Saturday, January 28, 2012

Should your Child/Teenager Tell a Friend that he has ADHD?

After a child/adolescent receives a diagnosis of ADHD, the question always comes up of whether or not it is a good idea for the child/adolescent to tell his friends that he has ADHD. Oftentimes, kids are arguably fickle regarding their friendships. Therefore, one day, your child might tell a friend that he has ADHD, and then, all of a sudden, the next day, the children may not be friends, which might result in him telling everyone that your son has ADHD.

I do not mean to be hyper-sensitive to whom your child tells that he has ADHD, but I do think that it is a good idea to be cautious. Telling someone that you have been diagnosed with a certain disorder involves a certain amount of trust that they will not share what you are telling them with others. This is especially important regarding ADHD, because many people do not understand the derivation and the meaning of it. Therefore, they might look upon ADHD, for example, as some sort of disease. Seriously……That misperception may lead to the child being teased or bullied. Hopefully, instead, the child’s peers might say, “So that is why Eric is king of fidgety sometimes. Oh, that’s cool. Now I get it.”

I asked a 15 year old yesterday whether or not he has told his peers that he had ADHD. He said that he has told just a few friends, because “If you tell good friends, they won’t care. Having ADHD doesn’t change who you are.”

A very insightful comment, but what do you think? Who and why should a child/adolescent tell his friends that he has ADHD?

Wednesday, January 25, 2012

How to Maintain a Good Relationship with your Teenager with ADHD

We all know that the teenage years are difficult. That being said, when a teenager has ADHD, these years are so much more complex and complicated for him as compared to his peers who do not have ADHD. Let us remember that individuals with ADHD are arguably more immature than are their peers without ADHD. They are facing the onset of puberty; peer pressure; increased social pressure; more difficult school work as well as an exponential increase in the amount of the work that they are required to do; etc.

This is also a stressful time for parents as well, because no matter how good a relationship a parent has had with their child, all of a sudden when he becomes a teenager, he may behave in a fractious manner to his parent. Quite suddenly, a comment that the parent made yesterday to their child is misperceived today along with an angry retort.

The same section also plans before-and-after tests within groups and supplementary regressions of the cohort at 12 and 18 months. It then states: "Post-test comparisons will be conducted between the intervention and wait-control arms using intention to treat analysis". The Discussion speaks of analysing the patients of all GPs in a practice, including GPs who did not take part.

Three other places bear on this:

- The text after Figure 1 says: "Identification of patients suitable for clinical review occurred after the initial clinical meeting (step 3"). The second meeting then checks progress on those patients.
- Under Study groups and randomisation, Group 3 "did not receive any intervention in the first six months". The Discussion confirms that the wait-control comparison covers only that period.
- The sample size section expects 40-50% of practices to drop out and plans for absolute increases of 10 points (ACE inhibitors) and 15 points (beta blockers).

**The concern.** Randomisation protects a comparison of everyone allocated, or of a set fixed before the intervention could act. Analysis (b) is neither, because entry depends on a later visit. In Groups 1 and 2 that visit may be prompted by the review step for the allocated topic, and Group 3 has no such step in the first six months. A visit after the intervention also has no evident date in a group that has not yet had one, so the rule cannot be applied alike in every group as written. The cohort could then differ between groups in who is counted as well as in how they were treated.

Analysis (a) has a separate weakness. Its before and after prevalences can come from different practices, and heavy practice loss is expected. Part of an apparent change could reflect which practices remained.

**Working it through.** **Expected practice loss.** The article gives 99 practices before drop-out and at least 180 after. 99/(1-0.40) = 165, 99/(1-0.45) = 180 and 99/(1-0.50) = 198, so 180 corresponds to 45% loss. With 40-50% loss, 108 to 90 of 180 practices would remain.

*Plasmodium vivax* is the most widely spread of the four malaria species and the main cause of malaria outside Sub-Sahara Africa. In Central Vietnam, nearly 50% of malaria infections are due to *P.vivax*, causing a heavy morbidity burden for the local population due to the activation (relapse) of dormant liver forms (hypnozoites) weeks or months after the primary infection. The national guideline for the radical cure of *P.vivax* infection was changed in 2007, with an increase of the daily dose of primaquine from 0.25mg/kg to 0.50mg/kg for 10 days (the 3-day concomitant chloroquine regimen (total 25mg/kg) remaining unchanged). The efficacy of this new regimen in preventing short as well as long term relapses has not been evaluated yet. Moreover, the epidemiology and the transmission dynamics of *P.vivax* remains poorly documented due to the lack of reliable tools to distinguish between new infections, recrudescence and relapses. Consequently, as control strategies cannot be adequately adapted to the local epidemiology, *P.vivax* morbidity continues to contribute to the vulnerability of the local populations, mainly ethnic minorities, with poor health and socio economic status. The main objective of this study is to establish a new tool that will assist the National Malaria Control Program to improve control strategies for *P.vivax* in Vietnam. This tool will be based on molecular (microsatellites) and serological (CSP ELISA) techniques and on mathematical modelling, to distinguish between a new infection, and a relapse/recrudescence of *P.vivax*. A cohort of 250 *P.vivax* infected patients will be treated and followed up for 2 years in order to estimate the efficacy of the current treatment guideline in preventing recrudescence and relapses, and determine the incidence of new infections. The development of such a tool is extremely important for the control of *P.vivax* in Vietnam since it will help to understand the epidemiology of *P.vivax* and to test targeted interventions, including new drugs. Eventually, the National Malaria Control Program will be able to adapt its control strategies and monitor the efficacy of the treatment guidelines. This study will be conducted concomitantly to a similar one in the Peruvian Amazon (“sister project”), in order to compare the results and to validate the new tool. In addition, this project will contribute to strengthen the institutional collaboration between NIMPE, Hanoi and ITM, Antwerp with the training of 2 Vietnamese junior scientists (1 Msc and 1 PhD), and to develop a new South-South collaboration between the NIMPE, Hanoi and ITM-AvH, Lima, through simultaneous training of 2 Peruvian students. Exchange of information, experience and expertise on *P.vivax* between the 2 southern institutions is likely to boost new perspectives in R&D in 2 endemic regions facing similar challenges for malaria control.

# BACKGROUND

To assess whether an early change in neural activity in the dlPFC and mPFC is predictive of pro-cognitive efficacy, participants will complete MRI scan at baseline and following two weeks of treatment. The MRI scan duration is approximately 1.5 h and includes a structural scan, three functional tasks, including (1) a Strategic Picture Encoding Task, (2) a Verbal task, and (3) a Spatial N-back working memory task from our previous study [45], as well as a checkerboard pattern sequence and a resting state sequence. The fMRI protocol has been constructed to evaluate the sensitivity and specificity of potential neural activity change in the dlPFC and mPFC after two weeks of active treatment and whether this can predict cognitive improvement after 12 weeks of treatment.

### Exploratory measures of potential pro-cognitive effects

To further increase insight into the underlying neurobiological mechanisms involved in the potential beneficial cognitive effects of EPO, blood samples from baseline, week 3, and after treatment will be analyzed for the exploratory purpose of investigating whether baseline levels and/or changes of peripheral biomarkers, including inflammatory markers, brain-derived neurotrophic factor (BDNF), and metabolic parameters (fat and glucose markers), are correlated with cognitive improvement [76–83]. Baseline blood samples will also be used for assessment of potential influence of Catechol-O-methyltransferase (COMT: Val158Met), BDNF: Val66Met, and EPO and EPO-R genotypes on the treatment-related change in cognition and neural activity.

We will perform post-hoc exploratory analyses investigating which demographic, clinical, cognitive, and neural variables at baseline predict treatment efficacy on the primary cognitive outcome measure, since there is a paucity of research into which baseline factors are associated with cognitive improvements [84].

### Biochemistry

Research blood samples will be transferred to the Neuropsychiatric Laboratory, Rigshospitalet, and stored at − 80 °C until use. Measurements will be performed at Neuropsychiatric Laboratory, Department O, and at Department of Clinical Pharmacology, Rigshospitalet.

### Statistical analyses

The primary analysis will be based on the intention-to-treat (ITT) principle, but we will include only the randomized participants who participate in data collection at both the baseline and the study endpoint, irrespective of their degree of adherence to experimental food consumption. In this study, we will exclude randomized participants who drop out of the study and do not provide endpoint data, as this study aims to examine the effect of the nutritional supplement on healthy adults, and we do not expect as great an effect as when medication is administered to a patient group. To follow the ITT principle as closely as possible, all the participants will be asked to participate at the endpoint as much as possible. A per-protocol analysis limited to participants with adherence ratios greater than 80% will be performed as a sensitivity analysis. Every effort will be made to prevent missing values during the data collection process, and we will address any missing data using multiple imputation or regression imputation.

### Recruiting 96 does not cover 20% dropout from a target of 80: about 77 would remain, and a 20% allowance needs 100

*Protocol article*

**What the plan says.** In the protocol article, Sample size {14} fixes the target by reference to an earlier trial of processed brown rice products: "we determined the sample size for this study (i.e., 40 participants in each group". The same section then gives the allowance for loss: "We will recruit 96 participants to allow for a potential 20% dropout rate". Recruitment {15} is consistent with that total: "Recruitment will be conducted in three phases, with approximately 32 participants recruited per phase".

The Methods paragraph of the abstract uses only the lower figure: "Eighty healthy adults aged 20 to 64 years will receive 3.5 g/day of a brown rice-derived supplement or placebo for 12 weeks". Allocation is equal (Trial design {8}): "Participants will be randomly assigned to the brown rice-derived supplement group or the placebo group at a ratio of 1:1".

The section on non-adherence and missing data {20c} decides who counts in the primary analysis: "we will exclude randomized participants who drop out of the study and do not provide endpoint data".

What can parents do to decrease the number of possible arguments that might ensue? First of all, keep your teenager’s schedule very rigid and hopefully, the same as it has always been. In that way, everything will be predictable for him, which will certainly enable him to feel more relaxed.

Second of all, instead of allowing your child to remain insular about what is bothering him, use emotional intelligence. Ask him, for example, “You seem upset. What is bothering you?” Or “Would you like to talk about what is upsetting you?” Or, “Would you like to talk about what is disturbing you now or later?”

Third of all, do not let your teenager see that he has upset you, or that you are giving him negative attention as a result of his inappropriate behavior or inappropriate behavior. If he senses that you are giving him negative attention, his behavior and/or verbiage will be difficult to diminish.

More later….

Monday, January 23, 2012

According to Research, Students who Use Ipads in their Classrooms Improve their Math Scores by Twenty Per Cent

"Study says that iPads in classroom provide 20 percent jump in math scores
After a yearlong pilot program in California initiated by publisher Houghton Mifflin Harcourt, the math scores of students using iPads jumped 20 percent compared with classrooms that used traditional paper textbooks."

If this study is replicated and found to be both reliable and valid, the results could impact teenagers with ADHD in a positive way. Oftentimes, teenagers with ADHD become confused and overwhelmed by the amount of text in textbooks, so using Ipads could be an easier way for them to learn Math.

Read more:

Thursday, January 19, 2012

The Stress that Parents Feel Due to Managing their Child with ADHD

If you watch parents saying good-bye as the school bus arrives to take their children to school, each of the parents appear to be smiling and relaxed. I can tell you from a personal standpoint that this is not how they actually feel. Parents of a child with ADHD make a huge sigh immediately after their child has stepped onto the school bus in response to the feeling that they have succeeded in getting their child to school, despite their child’s dawdling and their arguing.